5 Mind-blowing firebug secrets
I spent my whole workday using Firebug, so discovering these was a huge productivity improvement for my workflow. Enjoy:
The power of Ctrl-Z
If you use Firebug console with the larger command line and you change tabs, the content of what you had typed gets erased. In the smaller command line you get what you previously entered by hitting the up arraw. In the larger command line this doesn’t work, but if you hit Ctrl-Z you’ll be able to go back through the history of what you typed. Pretty Awesome. You can even close the tab or open the console in a new one and it will still remember.
Being able to place breakpoints using the debugger in the script tab is pretty awesome, but if you need more flexibility (say, stop everytime a loop is run) you can use the
debugger keyword inside your JS code and it will break every time it’s called, then you only have to hit play to resume until the next breakpoint
Legibility in the Console
If, for example, you have a long chunk of HTML code that you are appending to a node, it might be easier to indent it, but because it’s wraped in quotes you’ll get an “unterminated string literal” error. A solution to this is using backslashes (“\”) to indicate a line break. Just be sure to not leave any spaces to the right of the backslash.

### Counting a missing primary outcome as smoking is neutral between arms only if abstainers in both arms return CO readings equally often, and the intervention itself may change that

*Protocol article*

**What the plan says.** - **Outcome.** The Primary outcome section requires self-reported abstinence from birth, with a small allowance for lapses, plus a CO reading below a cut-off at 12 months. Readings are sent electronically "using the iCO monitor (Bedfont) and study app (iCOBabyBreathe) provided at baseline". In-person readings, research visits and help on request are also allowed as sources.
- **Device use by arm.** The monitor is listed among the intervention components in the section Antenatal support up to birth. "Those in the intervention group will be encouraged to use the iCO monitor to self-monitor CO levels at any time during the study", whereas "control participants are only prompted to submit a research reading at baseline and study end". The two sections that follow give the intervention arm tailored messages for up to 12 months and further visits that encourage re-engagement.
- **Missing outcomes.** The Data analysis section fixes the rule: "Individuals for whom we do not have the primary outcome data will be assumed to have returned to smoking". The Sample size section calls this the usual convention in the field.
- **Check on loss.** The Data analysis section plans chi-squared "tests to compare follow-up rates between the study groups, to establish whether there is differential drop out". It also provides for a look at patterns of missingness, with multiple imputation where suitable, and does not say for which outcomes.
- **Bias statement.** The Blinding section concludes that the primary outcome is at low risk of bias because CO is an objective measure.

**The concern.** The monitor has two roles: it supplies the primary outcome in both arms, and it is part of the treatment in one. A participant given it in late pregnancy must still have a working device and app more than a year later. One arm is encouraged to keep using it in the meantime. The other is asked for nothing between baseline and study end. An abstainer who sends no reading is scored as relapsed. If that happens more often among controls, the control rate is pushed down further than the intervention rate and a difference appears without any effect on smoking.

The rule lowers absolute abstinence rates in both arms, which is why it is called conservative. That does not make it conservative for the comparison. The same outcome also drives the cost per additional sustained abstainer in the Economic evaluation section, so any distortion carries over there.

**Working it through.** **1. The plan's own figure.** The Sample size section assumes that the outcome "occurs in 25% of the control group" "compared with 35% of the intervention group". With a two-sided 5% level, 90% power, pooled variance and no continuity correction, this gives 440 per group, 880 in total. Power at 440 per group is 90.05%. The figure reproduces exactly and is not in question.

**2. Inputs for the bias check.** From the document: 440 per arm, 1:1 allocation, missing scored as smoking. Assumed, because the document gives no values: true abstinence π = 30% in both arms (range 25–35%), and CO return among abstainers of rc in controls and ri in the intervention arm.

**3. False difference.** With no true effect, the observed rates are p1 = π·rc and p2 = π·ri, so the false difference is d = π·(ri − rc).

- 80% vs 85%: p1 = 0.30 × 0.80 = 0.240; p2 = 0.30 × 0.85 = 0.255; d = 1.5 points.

Remember also, that you can use regular JS comments (“//”, “/**/”) in the console. This can be useful for quick toggling of certain lines
Docking to the Right
There is a great Firefox addon called Widerbug which allows you to dock Firebug to the right of your screen. I know it’s been around for some time, but I only found about it today, so that’s why I’m including it. The only problem I have with it is that once you select the Firefox tab where Widerbug is running it squishes the other tabs to the left, and I find it kind of annoying, but it’s a great way to use your widescreen monitor’s real estate
Messages From Your Code
Do yourself a favor and stop using the alert() call to debug your app, if you still are. A much more legible way is using console.info(). There are other varieties like console.log(), console.error(), etc., but I like the blue “i” this one shows.
Also, remember you can insert as many things as you want in a single message, so instead of doing this
console.info("My array has " + arr.length + " items")//notice the spaces
You should be doing this:
console.info("My array has", arr.length, "items", "look:", arr)
Happy coding, and tell me if you’ve found these useful.
Note: As of this writing I’m using Firebug 1.3.0b7
Bonus tip: Install the Monaco font, it’s so much nicer and Courier New.
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